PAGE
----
Scala Variances: Covariant, Invariant and Contravariant

Filed Under: Scala

In this post, we are going to discuss about Scala Variance and it’s use cases.

What is Variance?

Variance defines Inheritance relationships of Parameterized Types. Variance is all about Sub-Typing.

Please go through the following image to understand “What is Parameterized Type”.

parameterized_type

Here T is known as “Type Parameter” and List[T] is known as Generic.

For List[T], if we use List[Int], List[AnyVal], etc. then these List[Int] and List[AnyVal] are known as “Parameterized Types”

Variance defines Inheritance relationship between these Parameterized Types.

Advantage of Variance in Scala

The main advantage of Scala Variance is:

  • Variance makes Scala collections more Type-Safe.
  • Variance gives more flexible development.
  • Scala Variance gives us a technique to develop Reliable Applications.

Types of Variance in Scala

Scala supports the following three kinds of Variance.

  • Covariant
  • Invariant
  • Contravariant

We will discuss these three variances in detail in coming sections.

Covariant in Scala

If “S” is subtype of “T” then List[S] is is a subtype of List[T].

This kind of Inheritance Relationship between two Parameterized Types is known as “Covariant

scala-covariant

Scala Covariance Syntax:-
To represent Covariance relationship between two Parameterized Types, Scala uses the following syntax:
Prefixing Type Parameter with “+” symbol defines Covariance in Scala.

scala-covariance-syntax

Here T is a Type Parameter and “+” symbol defines Scala Covariance.

NOTE:- For simplicity reason, I’m using “List” here. However it may be any valid Scala Type like Set[+T], Ordered[+T] etc.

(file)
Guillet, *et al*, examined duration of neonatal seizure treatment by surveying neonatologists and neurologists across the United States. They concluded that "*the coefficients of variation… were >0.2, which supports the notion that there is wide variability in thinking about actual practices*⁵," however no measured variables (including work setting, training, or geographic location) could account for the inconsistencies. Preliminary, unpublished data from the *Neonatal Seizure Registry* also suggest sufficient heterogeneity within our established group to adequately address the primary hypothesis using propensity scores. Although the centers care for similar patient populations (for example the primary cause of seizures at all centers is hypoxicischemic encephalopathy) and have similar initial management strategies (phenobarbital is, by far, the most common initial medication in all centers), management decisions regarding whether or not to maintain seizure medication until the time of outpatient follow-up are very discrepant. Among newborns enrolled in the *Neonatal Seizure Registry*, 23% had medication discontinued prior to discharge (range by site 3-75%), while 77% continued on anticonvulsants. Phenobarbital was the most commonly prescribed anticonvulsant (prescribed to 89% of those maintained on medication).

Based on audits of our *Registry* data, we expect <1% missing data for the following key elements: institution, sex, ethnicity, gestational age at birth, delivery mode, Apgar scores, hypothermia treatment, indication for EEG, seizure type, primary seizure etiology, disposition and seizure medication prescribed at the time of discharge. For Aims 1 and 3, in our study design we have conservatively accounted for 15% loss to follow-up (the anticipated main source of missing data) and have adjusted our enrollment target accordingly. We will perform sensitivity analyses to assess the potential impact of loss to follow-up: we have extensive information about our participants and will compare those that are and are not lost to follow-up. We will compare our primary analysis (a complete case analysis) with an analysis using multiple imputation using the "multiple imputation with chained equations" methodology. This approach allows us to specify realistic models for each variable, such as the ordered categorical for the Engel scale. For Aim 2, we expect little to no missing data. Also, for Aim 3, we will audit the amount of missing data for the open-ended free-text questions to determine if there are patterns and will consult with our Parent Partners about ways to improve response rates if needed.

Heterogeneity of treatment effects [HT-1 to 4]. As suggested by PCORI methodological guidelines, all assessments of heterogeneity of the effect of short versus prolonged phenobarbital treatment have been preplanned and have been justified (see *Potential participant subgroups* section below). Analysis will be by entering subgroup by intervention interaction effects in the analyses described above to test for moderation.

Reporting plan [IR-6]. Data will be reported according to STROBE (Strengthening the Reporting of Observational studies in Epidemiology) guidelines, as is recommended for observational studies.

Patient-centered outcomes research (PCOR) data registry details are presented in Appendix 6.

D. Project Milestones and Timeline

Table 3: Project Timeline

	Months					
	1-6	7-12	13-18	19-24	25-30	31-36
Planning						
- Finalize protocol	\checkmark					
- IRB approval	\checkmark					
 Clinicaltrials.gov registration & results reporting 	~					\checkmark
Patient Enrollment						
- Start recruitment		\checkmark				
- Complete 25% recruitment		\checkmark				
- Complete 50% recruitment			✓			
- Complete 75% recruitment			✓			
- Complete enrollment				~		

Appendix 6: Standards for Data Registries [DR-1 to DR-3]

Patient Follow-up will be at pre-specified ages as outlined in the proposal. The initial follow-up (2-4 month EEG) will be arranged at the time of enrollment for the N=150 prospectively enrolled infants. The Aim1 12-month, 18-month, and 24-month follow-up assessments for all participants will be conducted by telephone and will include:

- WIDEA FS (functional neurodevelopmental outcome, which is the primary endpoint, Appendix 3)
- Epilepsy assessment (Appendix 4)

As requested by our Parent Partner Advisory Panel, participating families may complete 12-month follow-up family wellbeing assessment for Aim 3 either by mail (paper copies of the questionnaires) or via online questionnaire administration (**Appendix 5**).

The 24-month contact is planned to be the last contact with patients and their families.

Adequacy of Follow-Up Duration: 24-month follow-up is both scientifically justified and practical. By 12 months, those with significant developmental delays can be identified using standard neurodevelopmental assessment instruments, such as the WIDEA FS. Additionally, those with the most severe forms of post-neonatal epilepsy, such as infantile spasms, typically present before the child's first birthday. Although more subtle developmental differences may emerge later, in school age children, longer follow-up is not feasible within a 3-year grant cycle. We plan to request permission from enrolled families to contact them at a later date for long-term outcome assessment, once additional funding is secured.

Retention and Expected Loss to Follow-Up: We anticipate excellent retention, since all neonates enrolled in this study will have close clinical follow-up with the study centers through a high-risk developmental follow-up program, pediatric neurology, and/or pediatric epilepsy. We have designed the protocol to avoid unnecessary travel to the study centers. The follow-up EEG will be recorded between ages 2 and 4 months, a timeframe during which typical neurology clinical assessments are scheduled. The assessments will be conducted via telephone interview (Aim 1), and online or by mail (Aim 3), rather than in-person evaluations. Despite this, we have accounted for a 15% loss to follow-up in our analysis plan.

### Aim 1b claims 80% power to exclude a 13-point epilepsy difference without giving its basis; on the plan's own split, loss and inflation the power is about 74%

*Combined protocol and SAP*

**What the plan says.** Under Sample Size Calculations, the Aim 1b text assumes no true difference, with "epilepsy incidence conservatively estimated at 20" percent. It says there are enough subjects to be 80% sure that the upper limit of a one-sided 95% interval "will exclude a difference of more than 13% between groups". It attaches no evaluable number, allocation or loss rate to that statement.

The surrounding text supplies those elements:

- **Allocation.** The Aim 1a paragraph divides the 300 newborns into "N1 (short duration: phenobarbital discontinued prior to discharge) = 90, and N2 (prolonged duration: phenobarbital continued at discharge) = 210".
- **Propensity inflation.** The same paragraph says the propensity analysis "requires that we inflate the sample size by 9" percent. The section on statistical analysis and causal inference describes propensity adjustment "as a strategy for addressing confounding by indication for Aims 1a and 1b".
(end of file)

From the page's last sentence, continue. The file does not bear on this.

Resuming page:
Example:-
Write a Scala program to demo Scala Covariant SubTyping technique.


class Animal[+T](val animial:T)

class Dog
class Puppy extends Dog

class AnimalCarer(val dog:Animal[Dog])

object ScalaCovarianceTest{
  def main(args: Array[String]) {
    val puppy = new Puppy
    val dog = new Dog

    val puppyAnimal:Animal[Puppy] = new Animal[Puppy](puppy)
    val dogAnimal:Animal[Dog] = new Animal[Dog](dog)

    val dogCarer = new AnimalCarer(dogAnimal)
    val puppyCarer = new AnimalCarer(puppyAnimal)

    println("Done.")
  }
}

NOTE:- As Animal class is defined by using Variance Annotation i.e. “+T”, we can pass either dogAnimal or its subtype puppyAnimal to create a AnimalCarer object.

If we remove Variance Annotation in Animal class definition, like as shown below:


class Animal[T](val animial:T)
// Remaining code is same as above.

It wont compile. We will get the following compilation error message:


Type mismatch, expected: Animal[Dog], found: Animal[Puppy]

To solve these kind of problems, we should use Scala Covariance.

As per this example, we can say the following Scala Covariance:

“As Puppy is subtype of Dog, Animal[Puppy] is a subtype of Animal[Dog]. We can use Animal[Puppy] where we require Animal[Dog].” This is know as Scala Covariance.

Contravariant in Scala

If “S” is subtype of “T” then List[T] is is a subtype of List[S].

This kind of Inheritance Relationship between two Parameterized Types is known as “Contravariant

scala-contravariance

Scala Contravariant Syntax:
To represent Contravariant relationship between two Parameterized Types, Scala uses the following syntax: